AS/400 Backup Status

Hi;

How can I know if my AS/400 backup everything that I need including system and all data?  When I run DSPBCKSTS, I got the following information.

What Was Backed Up                                       Last Backup Date
User Libraries:
    All.................................................................. 03/27/07
    All (changes only)
    From list
    From list (changes only)
Folders:
    All...................................................................03/27/07
    All (changes only)
    From list
User directories:
    All...................................................................03/27/07
    All (changes only)
Security data ....................................................03/27/07
Configuration ....................................................03/27/07
OfficeVision/400 Calendars
OfficeVision/400 mail

I want to make sure if disaster occurs, all data and system files in my backup tape can be restored.

And also, how can I tell...
1. if my backup tape capacity is full
2. the total size of data and system files backed up.

I need these information to determine how many tapes I need for backup each time.
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KANEWONGAsked:
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tliottaCommented:
KANEWONG:

For a start, you'll almost certainly never know if your tape is nearly full without testing. Testing might involve running a program loop that simply wrote tape records after the last saved file until end-of-tape was signalled. Then store the number of records written each day. As more of the tape is used by your saves, the number of tape records that you can write will go down.

Two elements have a large impact -- the number of gaps and the size of the tape records between gaps.

Tape transports have gotten incredibly precise, but they'll never be perfect. The physical speed of moving tape puts stresses on the tape itself and on the hardware. The mechanism tries to start tape moving as quickly as possible and to stop it as quickly as possible. Because this can never happen, tapes records don't generally get written so that one record immediately follows another. Instead, there's a small length of unused tape between each record -- an "inter-record gap".

(Note: DAT tapes don't have these gaps. But they have a couple other elements that also affect swallow up space on the tapes.)

A tape record is essentially a "block". Each block is written and a gap follows. If blocks are small, the number of gaps increases.

The number of objects can influence the number of blocks. A very large number of small objects can take up much more space on tape than a few large objects. Each small object might take up only a partial block, each block has a gap after it. Large objects might completely fill a few full blocks.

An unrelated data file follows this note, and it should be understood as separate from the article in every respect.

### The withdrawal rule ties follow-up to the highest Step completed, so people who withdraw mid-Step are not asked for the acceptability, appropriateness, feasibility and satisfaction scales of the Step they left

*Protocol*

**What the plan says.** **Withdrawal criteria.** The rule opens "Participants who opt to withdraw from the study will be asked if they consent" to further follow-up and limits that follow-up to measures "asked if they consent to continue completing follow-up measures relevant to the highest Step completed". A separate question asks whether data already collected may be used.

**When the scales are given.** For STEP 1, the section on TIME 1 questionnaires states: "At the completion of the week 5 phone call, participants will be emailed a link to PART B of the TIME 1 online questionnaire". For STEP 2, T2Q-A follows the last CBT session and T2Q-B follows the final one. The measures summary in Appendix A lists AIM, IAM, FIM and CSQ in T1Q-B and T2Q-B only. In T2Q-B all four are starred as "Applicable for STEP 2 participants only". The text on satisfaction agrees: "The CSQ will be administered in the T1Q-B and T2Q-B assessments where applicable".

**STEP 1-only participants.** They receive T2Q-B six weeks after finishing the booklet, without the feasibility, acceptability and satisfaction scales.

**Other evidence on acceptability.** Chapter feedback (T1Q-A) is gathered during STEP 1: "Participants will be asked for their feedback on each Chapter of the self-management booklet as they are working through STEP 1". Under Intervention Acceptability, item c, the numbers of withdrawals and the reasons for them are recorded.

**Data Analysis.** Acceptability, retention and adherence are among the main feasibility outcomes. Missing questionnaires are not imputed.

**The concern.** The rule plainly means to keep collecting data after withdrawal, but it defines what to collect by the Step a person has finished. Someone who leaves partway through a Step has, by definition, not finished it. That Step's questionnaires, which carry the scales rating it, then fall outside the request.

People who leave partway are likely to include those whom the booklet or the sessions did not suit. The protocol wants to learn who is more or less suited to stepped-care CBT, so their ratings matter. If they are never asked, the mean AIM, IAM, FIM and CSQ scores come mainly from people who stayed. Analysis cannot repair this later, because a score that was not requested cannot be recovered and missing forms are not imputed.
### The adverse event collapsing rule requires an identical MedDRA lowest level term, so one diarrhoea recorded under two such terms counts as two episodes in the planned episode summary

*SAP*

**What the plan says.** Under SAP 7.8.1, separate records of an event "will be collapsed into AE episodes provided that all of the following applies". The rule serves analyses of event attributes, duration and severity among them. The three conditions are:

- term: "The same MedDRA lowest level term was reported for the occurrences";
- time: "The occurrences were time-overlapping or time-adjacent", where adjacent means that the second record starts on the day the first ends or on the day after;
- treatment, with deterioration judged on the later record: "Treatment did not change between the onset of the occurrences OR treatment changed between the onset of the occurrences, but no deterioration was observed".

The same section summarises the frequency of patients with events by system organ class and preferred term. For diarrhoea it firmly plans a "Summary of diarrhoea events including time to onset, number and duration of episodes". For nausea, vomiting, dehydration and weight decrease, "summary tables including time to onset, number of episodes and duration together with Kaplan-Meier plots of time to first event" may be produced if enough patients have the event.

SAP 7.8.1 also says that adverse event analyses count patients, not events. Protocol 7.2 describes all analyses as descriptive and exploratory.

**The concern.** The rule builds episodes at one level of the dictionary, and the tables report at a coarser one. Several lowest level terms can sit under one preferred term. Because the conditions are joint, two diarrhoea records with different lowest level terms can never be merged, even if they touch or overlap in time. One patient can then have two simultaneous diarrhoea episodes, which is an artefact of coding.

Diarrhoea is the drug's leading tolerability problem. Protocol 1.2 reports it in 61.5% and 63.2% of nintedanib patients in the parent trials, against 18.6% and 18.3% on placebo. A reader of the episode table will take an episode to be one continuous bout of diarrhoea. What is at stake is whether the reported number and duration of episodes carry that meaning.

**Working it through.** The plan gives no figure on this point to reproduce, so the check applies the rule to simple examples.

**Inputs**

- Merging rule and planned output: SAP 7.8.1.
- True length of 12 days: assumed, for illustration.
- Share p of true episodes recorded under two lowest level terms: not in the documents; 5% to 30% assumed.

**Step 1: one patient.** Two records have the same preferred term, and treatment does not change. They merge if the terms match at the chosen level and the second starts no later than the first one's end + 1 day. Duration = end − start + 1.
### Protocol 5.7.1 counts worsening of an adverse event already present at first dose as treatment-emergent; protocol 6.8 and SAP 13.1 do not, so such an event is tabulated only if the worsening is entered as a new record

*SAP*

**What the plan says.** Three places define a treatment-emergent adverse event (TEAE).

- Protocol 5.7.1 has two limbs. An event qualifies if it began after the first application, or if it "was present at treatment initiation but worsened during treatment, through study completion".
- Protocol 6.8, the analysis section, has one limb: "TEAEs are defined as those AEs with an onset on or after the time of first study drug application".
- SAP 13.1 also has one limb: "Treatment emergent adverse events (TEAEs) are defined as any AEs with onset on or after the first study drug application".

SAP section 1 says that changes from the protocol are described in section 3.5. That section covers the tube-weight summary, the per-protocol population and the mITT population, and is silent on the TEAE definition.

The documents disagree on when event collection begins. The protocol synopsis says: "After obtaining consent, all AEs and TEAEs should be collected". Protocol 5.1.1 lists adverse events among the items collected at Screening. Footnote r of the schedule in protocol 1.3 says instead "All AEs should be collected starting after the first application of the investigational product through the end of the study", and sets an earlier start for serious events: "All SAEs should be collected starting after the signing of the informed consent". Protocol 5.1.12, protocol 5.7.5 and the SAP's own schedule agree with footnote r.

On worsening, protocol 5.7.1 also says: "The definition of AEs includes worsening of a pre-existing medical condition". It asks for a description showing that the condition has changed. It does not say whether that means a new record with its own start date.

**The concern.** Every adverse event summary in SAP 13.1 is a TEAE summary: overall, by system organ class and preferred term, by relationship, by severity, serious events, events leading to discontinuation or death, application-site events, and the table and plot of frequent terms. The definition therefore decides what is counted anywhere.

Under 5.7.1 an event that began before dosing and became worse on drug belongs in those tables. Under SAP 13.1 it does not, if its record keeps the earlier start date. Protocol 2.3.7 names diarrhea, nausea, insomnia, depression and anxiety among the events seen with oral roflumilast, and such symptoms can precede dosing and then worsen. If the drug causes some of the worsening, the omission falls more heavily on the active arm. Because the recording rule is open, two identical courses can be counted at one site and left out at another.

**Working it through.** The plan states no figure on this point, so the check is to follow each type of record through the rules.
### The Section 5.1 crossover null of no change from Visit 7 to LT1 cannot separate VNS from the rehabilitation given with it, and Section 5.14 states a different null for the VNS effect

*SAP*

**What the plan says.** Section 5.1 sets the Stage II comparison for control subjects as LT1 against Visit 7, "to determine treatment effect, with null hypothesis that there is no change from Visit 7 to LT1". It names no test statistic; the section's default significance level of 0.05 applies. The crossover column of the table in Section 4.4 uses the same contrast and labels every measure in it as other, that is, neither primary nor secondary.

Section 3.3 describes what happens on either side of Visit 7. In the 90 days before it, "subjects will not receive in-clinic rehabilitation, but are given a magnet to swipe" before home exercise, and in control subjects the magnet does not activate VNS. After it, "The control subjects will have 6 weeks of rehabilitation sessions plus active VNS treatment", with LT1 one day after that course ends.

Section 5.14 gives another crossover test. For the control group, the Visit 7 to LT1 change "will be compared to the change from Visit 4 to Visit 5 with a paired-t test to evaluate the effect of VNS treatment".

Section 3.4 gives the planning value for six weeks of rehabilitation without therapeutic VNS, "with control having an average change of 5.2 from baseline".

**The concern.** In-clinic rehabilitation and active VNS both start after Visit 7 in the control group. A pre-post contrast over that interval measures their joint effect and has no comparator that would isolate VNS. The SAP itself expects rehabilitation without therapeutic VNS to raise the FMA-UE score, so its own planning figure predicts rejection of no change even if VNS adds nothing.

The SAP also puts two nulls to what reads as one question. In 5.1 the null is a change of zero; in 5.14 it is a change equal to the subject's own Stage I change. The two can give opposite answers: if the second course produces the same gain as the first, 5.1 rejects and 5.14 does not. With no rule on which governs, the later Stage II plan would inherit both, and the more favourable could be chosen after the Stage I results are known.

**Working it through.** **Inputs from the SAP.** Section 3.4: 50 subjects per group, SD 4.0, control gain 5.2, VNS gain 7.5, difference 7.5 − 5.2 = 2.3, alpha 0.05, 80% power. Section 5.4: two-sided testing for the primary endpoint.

When saving a variety of things to a single tape, it can be extremely difficult to figure out how much tape surface was used. Not only inter-record gaps, but various kinds of "tape marks" can also be written. Where does one object end and another begin? If an object takes multiple blocks, the only way to tell what block belongs to which object is to write extra blocks to the tape.

And beyond simple management overhead, stretches of tape might simply be bad and get skipped over. Tape can stretch so that it's a bit longer after it's been used. Tapes might simply be a little bit longer than advertised.

In short, without testing, you probably aren't going to know.

Tom
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KANEWONGAuthor Commented:
Hi;

thanks for your comment.

I am currently using DAT on my AS/400e, can I force it to overwrite tape each time I run backup?  And how?
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tliottaCommented:
KANEWONG:

DAT is becoming more common fortunately. Best you can do is a simple:

 ==>  dsptap  dev( tapedevice ) output( *PRINT )

You could also output to *OUTFILE for some automation. *PRINT will give you something to look at. Blocksize and file length of each labeled item can be multiplied together to give you the best estimate of how much tape has been used, and therefore an estimate of how much might be added on.

I'm not clear on what you mean by "overwrite". Do you want to re-use the same tape the next night? or do you want to force your save to rewind back to the beginning if it reaches end-of-tape?

Tom
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KANEWONGAuthor Commented:
Yes, when I say "overwrite" means that the tape will be use again.  For example; the tape used on Monday will be used again on next Monday.
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tliottaCommented:
KANEWONG:

The common reasons a tape can't be reused --

1. It's been write-protected -- The lock on the cartridge has been switched by hand.

If so, simply unlock it before loading the cartridge.

2. There's an expiration date set on the tape label(s).

Expiration dates can be reset by the INZTAP command.  Initialize the tape when it's loaded, and set an appropriate expiration date during the save. Alternatively, use the CLEAR(*ALL) parameter for the SAVxxx command.

There are probably other possibilities, but those should cover almost all circumstances.

Tom
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